(Reuters) – Fulham’s Premier League match at Tottenham Hotspur that was scheduled to kick off at 1800 GMT on Wednesday has been postponed due to a COVID-19 outbreak at the West London club, the league said.
The match is the third in the English top flight to be postponed due to COVID-19 cases after Newcastle United’s trip to Aston Villa earlier this month was called off, as was Monday’s match between Everton and Manchester City.
“Fulham lodged a request with the Premier League Board to rearrange the fixture following a significant rise in positive COVID-19 cases, as well as a number of players showing symptoms today,” the league said in a statement here.
“The Premier League Board has consulted its medical advisors and the decision to postpone the game has been taken as a precaution and with the health of players and staff as the priority. The group will now be retested immediately.”
The league said the fixture would be rearranged but did not give a new date.
Fulham said a number of players and members of the first team staff had returned positive tests and were now self-isolating.
Both Newcastle and City reported COVID-19 outbreaks at their clubs which had also forced them to lodge requests with the Premier League.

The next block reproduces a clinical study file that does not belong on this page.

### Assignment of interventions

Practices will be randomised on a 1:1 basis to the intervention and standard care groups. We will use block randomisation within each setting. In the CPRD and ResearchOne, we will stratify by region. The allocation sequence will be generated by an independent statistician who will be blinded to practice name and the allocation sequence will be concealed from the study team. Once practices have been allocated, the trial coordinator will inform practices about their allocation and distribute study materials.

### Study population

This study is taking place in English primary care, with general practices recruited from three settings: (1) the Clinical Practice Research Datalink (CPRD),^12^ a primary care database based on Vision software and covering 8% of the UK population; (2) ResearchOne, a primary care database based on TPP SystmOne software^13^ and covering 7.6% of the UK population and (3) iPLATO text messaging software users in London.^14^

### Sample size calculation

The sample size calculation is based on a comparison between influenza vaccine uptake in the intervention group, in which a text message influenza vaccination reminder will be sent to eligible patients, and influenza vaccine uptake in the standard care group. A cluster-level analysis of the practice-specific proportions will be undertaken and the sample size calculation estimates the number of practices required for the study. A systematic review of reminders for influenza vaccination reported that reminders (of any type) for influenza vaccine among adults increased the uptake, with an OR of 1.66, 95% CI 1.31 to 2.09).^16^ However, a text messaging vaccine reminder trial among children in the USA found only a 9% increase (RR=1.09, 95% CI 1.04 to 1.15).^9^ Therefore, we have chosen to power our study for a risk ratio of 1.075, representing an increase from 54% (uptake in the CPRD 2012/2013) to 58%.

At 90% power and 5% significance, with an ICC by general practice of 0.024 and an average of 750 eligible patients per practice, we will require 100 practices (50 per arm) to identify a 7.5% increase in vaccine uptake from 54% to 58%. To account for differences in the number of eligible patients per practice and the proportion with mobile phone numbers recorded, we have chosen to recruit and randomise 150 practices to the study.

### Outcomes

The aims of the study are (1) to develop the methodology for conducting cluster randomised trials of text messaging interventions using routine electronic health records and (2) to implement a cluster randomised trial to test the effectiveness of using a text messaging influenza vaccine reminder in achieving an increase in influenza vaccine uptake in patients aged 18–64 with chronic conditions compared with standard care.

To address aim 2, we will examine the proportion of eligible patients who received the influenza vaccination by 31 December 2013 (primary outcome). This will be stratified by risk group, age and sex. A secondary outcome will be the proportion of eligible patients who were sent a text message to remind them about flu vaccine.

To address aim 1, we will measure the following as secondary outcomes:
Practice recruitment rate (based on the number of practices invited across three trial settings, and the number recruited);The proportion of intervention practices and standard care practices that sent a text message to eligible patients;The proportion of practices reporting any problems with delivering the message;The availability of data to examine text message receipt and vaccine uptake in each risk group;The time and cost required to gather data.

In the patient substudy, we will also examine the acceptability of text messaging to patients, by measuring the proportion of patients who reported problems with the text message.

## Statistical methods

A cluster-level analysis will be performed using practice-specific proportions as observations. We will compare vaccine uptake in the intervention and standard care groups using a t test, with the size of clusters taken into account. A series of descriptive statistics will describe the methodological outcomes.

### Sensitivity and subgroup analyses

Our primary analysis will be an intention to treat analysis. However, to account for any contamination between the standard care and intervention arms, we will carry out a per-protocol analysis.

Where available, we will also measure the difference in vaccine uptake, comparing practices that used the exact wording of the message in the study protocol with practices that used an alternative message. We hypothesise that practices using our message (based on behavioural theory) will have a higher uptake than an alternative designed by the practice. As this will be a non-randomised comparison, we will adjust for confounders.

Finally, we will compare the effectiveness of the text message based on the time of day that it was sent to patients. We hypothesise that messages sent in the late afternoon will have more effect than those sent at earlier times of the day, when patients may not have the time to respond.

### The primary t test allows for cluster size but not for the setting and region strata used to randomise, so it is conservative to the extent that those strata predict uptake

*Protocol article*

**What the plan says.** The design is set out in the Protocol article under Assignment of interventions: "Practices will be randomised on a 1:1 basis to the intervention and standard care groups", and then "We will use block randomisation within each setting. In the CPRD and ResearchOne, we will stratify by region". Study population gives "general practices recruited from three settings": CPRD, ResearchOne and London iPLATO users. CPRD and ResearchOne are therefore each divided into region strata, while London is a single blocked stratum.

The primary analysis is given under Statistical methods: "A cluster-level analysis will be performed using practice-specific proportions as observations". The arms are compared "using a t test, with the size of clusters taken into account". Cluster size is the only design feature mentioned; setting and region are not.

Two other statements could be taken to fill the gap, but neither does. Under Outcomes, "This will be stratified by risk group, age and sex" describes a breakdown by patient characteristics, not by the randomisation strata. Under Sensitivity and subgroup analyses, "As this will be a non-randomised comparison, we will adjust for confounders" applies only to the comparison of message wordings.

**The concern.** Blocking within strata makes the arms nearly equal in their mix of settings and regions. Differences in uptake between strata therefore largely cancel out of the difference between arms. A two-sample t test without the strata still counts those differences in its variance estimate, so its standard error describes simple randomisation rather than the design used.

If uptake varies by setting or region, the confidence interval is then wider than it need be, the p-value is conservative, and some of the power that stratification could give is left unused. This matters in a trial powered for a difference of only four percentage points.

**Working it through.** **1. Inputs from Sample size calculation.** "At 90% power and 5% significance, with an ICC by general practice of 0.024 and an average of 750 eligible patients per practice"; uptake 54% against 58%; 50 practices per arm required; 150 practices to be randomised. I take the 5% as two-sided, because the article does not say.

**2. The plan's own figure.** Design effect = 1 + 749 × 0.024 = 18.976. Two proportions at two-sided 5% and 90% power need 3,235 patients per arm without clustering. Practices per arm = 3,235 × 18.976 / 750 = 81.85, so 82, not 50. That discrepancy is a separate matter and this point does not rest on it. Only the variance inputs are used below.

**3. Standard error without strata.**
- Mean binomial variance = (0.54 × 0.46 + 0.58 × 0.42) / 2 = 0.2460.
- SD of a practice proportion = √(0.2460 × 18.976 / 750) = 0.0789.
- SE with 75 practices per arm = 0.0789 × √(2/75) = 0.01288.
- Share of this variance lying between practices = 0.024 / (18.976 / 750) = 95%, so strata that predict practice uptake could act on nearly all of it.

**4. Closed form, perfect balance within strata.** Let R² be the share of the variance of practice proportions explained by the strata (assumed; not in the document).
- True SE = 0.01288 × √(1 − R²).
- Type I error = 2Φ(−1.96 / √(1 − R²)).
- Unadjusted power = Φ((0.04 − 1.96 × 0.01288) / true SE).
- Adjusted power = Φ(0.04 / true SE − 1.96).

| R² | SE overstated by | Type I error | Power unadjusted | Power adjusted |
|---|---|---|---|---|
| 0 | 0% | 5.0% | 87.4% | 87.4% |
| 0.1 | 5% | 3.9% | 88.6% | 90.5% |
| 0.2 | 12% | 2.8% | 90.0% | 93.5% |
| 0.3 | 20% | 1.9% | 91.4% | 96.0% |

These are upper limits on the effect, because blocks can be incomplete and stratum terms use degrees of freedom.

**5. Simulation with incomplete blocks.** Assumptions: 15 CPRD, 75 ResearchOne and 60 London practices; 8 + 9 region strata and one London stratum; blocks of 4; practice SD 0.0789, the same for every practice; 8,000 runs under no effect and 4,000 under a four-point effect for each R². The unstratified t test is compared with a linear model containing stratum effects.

Four hours before the game was scheduled to kick off, Spurs boss Jose Mourinho said he was still in the dark regarding the status of the match.
“Match at 6 pm … We still don’t know if we play. Best league in the world,” he wrote on Instagram here.
On Tuesday, the Premier League said 18 individuals had tested positive for the new coronavirus, the most in a week this season, with bottom side Sheffield United also reporting a number of fresh cases in their camp.
However, the Blades’ match at Burnley on Tuesday went ahead with only the players testing positive going into self-isolation.
Fulham boss Scott Parker was forced to work from home over the weekend when they played Southampton as he was self-isolating following a positive COVID-19 test in his household.
Parker was set to return to the dugout on Wednesday after a negative test at the weekend.
Despite the league’s rising number of COVID-19 cases — 131 individuals in 17 rounds of testing this season — the league added it was confident its protocols would enable fixtures to be played as scheduled.
There have been calls for a temporary halt to the season even as the league looks to complete its fixtures in the festive period — traditionally the busiest time of the year — but opinion is split among managers.
West Bromwich Albion manager Sam Allardyce, 66, wanted a pause to act as a “circuit break”, saying he feared contracting COVID-19 with Britain battling a highly infectious variant of the novel coronavirus.
However, Manchester United boss Ole Gunnar Solskjaer said he did not see the benefits of a break with fixtures piling up amid a packed schedule of league and cup competitions.